The great American science fiction author Robert A. Heinlein once observed that “The human race divides politically into those who want people to be controlled and those who have no such desire.” Sadly, in the past couple of decades, the first tendency very much seems to have got the upper hand, especially in the area of seeking to influence what people put in their bodies, in terms of tobacco, alcohol and food. The concept of self-ownership which was fundamental to the values of the Enlightenment has been forced to take a back seat.
It’s not easy to fathom the motivation for all of this. The idea that we need a healthy, efficient population to fulfil some kind of national destiny has disturbingly totalitarian overtones. And the argument that unhealthy lifestyles place a greater burden on state-funded health services does not stand up to analysis – while it is possible to point to individual horror stories, on average it is the healthy people who survive into extreme old age who eventually end up costing more. It’s hard to avoid the conclusion that ultimately it stems from a simple desire to tell others how to run their lives and impose your values on them.
The controlling tendency have also been able to forge an unholy alliance with those promoting quality in food and drink. The root of the two ideas is different, but it is all too easy for advocacy of good food to slip into support for measures to deter people eating what you perceive as poor food. Thus we have supporters of “good food” hanging on Jamie Oliver’s every word, tut-tutting at the idea that McDonalds and Burger King might be valuable additions to the High Street, and seeking to lock children in school at lunchtime to stop them going to the chippy. It also has to be said that there is a strong element of patronising snobbery in all of this, the belief that the thick plebs can’t be trusted to look after themselves and therefore have to be told what to do by their betters.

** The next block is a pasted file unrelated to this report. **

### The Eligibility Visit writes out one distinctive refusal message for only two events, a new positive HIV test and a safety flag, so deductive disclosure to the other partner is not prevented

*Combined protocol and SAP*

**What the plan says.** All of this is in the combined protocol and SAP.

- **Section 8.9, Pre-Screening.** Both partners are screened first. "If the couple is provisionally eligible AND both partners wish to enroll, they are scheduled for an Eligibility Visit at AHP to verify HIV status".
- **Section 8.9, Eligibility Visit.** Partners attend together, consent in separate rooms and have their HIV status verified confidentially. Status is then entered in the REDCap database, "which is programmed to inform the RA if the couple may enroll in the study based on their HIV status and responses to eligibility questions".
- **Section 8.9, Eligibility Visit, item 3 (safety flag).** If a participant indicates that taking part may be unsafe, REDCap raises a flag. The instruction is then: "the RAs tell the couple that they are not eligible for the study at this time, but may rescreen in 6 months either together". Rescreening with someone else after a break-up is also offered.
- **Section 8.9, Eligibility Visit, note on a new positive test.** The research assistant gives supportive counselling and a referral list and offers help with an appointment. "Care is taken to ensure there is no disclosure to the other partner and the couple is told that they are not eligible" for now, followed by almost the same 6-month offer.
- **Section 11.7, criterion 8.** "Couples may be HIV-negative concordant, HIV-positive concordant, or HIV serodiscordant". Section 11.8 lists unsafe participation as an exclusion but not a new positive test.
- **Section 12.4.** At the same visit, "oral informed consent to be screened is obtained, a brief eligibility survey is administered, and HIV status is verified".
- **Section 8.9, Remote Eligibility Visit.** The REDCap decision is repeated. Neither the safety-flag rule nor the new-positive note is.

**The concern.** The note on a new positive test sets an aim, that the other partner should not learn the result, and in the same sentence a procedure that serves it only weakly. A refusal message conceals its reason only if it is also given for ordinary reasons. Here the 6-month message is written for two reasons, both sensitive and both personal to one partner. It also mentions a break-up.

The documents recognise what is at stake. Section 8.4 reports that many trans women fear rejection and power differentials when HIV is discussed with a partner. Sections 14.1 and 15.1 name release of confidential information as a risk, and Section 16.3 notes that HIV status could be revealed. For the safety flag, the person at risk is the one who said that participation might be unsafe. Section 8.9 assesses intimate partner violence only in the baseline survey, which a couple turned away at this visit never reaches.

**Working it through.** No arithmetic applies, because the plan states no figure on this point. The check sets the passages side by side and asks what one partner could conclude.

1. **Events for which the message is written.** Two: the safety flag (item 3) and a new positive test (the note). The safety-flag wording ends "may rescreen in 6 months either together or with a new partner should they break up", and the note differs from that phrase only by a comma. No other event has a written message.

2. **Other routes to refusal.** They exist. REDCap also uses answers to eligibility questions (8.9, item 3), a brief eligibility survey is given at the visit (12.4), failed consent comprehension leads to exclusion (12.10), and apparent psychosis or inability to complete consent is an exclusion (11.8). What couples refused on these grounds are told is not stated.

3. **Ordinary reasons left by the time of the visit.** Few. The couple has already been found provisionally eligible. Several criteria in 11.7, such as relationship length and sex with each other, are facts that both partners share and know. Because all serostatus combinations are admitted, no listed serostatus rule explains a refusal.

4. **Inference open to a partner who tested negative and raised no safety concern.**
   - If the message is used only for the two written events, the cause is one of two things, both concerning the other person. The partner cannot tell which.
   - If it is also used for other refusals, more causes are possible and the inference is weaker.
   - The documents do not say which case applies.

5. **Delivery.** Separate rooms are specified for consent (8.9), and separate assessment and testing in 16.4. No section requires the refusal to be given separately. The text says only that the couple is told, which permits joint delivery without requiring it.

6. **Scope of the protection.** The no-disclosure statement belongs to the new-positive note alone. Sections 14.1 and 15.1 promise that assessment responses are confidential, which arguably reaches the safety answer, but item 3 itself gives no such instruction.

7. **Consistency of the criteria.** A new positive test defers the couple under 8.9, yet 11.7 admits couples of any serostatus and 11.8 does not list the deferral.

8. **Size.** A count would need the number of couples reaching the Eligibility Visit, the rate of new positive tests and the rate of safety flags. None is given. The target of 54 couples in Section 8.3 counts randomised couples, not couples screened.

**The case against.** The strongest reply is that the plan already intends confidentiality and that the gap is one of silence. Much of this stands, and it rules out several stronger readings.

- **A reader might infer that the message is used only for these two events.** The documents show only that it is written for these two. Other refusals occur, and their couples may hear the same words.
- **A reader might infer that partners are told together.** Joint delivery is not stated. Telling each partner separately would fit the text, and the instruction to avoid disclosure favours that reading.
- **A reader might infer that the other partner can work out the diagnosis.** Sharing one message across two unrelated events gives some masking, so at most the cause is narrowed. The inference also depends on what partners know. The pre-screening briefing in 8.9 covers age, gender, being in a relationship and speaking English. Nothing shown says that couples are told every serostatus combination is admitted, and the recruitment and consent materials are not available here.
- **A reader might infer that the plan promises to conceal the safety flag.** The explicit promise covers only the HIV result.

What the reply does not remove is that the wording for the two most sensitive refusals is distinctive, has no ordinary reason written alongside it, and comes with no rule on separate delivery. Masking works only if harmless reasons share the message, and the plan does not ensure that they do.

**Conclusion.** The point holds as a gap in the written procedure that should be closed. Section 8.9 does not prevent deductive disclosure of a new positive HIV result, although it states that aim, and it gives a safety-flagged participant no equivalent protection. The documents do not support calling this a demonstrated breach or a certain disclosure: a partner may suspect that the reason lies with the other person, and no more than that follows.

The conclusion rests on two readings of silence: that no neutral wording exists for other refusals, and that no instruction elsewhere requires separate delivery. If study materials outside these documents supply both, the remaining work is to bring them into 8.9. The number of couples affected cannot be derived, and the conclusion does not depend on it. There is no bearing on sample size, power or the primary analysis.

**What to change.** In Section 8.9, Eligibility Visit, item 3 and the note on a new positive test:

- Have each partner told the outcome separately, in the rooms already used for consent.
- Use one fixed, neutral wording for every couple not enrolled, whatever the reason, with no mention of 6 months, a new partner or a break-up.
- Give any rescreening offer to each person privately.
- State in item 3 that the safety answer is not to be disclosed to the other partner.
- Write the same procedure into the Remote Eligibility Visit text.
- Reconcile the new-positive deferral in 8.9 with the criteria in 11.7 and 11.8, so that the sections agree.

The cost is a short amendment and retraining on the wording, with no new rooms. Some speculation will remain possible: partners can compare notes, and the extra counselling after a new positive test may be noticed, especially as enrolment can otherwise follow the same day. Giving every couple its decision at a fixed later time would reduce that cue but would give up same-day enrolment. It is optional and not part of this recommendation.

Much the same happens in the field of drink, where those who celebrate fine wines, malt whiskies and craft ales find it all too easy to look down their noses at the hoi polloi lugging slabs of Carling home from ASDA and happily swilling cheap Spanish white and Glen’s vodka. We are discerning connoisseurs, they are irresponsible binge-drinkers. And the health argument, which may have some limited validity in the area of food (although less than often supposed), does not apply here – a pint of Carling will be no worse for you than the equivalent amount of alcohol in Weasel Piss Imperial Triple IPA.
This may help explain why many beer enthusiasts seem strangely reluctant to acknowledge the threat from the anti-drink lobby, and indeed in some cases may imagine that some kind of accommodation can be made with them to promote quality and responsibility. All credit to beer writer Pete Brown for recently pointing out the lies of the anti-drink lobby, and in the past he has done a series on debunking myths about alcohol. But, despite more than one Conference motion, you will still see nothing of this kind in the CAMRA newspaper What’s Brewing. Many activists, in their hearts, identify more with those pointing out the evils of (other people’s) drink than with Diageo and Molson Coors.
Of course, at the end of the day, this is a dangerous delusion. When push comes to shove, the anti-drink lobby have no interest in separating out the good and bad drinkers. It’s all just booze to them. And it has to be recognised that, in recent years, the increasing denormalisation of moderate drinking and the negative image attached to alcohol have been amongst the main factors contributing to the decline of the pub trade. It’s no good standing up for pubs if at the same time you’re happy to stigmatise most of their customers.